- Many Australian renters lived in homes below the WHO recommended minimum temperature.
- Cold homes pose health risks, including cardiovascular and respiratory problems.
- Renters face challenges in retrofitting homes, leading to high energy costs.
Nearly three in four Australian renters were living in homes with an average indoor temperature below the World Health Organisation (WHO) recommended minimum safe indoor temperature of 18°C, according to a study released by tenant advocacy group Better Renting.
Study finds renters living in unhealthy temperatures
Tracking the temperature and humidity of 59 rentals last winter, the research found that 85% of participants lived in median temperatures below 18°C, spending around half of the time below that temperature.
This equates to 72% of renters in Australia when weighted by population.
These renters living in cold temperatures face an increased risk of cardiovascular disk, respiratory disease, and poor mental health.
The researchers monitored both outdoor and indoor temperatures for comparison. It found that rentals were only a fraction warmer inside than out, around 4°C on average.
Homes in the Australian Capital Territory had the largest difference, with homes more than 7°C warmer. On the other hand, in New South Wales, rentals were merely 2.8°C warmer and were colder inside than outside 20% of the time.
The culprit: Tight rental conditions and high utility costs
While renters are not the only victims of cold temperatures, the impact is notable because they face difficulties retrofitting their homes, and rarely have a secure enough tenure even to make such changes worth their time.
Thus, significant numbers of renters live in homes that are not energy efficient, lacking basic heating amenities, or a combination of both. These groups must either deal with high energy bills, or tough out the cold.
“It’s hard to relax in your home when it’s so cold, I find myself pacing around the home because I don’t want to sit on the cold couch. Winter has this extra mental load, even if you’re not actively thinking about it, it’s always there, thinking about being cold and how to get warm,” said project participant, Ben Morse.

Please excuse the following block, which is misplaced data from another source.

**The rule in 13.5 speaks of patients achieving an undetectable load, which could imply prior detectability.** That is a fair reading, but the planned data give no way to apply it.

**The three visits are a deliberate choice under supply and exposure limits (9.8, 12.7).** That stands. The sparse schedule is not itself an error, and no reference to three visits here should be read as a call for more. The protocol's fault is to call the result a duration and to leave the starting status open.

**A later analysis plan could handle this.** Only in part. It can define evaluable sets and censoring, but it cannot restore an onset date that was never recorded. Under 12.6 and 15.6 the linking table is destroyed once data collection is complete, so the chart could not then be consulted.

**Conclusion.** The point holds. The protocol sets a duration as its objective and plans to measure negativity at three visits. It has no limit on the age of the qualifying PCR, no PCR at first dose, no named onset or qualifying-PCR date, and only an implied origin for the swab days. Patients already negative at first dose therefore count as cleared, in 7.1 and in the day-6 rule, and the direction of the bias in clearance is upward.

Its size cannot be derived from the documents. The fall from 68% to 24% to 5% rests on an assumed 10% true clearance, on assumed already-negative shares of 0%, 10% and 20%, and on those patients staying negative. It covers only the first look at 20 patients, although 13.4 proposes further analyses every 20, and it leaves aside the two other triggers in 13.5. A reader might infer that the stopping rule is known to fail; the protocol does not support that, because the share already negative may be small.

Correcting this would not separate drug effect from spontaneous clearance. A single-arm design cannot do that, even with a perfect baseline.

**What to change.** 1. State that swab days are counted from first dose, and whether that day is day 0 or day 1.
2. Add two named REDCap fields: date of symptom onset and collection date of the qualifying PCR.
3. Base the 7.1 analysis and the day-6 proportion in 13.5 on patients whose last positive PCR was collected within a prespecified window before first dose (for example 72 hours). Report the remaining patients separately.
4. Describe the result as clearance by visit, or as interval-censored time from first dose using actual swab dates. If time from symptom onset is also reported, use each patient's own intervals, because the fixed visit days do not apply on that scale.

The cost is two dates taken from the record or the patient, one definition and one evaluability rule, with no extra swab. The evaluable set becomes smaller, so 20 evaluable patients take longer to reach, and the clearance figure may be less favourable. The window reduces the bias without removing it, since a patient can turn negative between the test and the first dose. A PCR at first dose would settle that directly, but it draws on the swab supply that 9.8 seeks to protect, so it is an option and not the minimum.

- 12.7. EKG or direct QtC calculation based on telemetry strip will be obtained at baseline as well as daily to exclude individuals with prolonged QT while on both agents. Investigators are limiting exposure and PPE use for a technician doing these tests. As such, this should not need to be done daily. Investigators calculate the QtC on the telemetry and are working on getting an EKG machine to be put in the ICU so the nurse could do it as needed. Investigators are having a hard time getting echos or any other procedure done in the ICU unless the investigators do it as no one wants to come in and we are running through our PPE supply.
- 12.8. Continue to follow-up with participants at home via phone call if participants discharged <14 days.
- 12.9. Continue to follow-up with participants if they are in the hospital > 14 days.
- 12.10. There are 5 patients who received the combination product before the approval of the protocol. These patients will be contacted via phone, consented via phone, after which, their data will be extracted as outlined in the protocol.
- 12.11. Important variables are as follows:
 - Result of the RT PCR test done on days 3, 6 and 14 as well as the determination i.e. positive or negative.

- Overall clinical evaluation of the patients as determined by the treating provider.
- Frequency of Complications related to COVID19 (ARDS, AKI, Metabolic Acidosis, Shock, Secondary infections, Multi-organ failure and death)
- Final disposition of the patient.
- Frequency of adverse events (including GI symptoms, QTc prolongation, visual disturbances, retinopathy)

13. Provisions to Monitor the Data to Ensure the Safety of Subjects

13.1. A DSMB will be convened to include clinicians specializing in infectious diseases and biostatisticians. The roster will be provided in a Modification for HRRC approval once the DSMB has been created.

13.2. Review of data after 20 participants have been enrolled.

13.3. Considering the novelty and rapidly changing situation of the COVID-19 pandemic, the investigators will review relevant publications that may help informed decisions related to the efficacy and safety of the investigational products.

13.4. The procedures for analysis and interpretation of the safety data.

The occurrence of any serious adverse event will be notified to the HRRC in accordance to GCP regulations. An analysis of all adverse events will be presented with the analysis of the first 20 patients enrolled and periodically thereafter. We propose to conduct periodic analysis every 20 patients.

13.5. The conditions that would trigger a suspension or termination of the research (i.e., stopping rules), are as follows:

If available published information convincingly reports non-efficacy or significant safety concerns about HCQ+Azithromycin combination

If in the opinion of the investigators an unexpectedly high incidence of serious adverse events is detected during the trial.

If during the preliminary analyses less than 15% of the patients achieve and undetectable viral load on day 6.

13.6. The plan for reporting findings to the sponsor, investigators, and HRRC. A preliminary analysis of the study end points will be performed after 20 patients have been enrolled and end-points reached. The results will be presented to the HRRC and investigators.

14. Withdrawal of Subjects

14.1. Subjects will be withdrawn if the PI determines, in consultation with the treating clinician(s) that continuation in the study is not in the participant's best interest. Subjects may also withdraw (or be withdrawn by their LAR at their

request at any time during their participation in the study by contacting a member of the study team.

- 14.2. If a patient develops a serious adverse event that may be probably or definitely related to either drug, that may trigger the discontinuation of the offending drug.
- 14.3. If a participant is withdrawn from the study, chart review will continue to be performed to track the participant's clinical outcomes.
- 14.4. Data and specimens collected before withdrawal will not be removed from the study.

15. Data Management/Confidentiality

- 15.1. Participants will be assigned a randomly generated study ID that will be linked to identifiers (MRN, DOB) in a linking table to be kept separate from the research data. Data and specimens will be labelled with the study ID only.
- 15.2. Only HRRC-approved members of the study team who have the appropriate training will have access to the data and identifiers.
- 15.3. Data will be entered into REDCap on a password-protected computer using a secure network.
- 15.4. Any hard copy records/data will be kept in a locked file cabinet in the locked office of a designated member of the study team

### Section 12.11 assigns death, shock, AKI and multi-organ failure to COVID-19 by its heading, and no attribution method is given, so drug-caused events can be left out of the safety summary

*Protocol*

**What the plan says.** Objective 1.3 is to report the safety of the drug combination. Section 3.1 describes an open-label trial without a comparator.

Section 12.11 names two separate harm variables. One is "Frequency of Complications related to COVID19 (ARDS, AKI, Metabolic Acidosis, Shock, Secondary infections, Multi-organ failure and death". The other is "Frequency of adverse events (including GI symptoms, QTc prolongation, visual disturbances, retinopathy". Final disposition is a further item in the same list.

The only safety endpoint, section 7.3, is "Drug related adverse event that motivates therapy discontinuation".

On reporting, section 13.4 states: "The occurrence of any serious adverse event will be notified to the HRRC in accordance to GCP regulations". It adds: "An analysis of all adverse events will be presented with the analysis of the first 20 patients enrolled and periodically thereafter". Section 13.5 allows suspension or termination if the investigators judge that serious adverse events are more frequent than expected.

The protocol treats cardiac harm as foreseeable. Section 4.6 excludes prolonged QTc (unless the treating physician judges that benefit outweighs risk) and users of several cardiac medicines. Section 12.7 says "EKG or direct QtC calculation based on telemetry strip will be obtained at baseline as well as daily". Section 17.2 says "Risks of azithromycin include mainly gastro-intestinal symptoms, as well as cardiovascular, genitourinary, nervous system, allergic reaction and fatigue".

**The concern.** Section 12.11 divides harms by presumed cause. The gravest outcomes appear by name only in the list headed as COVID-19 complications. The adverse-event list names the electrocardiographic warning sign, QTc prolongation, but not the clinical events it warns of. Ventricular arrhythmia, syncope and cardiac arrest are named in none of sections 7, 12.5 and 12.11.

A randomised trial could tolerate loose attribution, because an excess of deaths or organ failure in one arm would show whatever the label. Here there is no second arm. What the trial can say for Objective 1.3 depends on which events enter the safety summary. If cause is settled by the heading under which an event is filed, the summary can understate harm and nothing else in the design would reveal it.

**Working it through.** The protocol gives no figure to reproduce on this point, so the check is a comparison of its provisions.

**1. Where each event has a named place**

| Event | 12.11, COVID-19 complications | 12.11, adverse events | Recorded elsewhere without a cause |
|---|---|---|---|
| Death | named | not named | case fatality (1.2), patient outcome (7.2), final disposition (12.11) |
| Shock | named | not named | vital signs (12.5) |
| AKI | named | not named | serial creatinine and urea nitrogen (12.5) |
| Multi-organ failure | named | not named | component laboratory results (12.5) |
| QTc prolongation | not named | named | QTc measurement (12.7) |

“As a family we’ve tried to live fairly simply, and be aware of our expenditure. We had to start pulling money out of our savings to top up our regular spending and needs.
“Energy costs were a big part of that, you could really see a big jump in those costs and that on top of food costs going crazy. We’ve made the choice to reduce our heater use to balance out those costs.”
Ben Morse, project participant
With vacancy rates at record lows, and power costs remaining high, renters have few alternatives. Burdened with expensive rents and a cost-of-living crisis, many reduce their heating to manage their budget.
Renters powerless to fix their predicament
Furthermore, renters in Australia often have no power to compel their landlords to make repairs around the house, with many choosing to do nothing to avoid being viewed as problematic tenants.
As the onus lies on the renters to make landlords face legal responsibility, renters are fighting an uphill battle when trying to pursue issues. Indeed, escalating problems to tenancy tribunals is often costly and ultimately futile, leaving renters at the risk of being evicted in retaliation.
“This winter renters didn’t have enough power to warm their homes — in more ways than one. In draughty, uninsulated homes, you struggle to reach a decent temperature, even if you are running a heater,” said Better Renting executive director, Joel Dignam.
“But the gaps and cracks in rental homes ultimately reflect the gaps and cracks in our rental laws — renters don’t have the power to exercise their rights, or to demand a decent standard of living.
“We need to see action on minimum energy efficiency standards for rentals. This needs to be complemented by action on unfair evictions and rent increases, so renters don’t have to worry about retaliation every time they speak up for themselves.
“At the same time, governments should be aiming for an abundance of rental housing. If rental vacancy rates were above 5%, we’re confident we’d have a very different rental market, where people paying money to rent a home could be much more assured that it would be fit to live in.”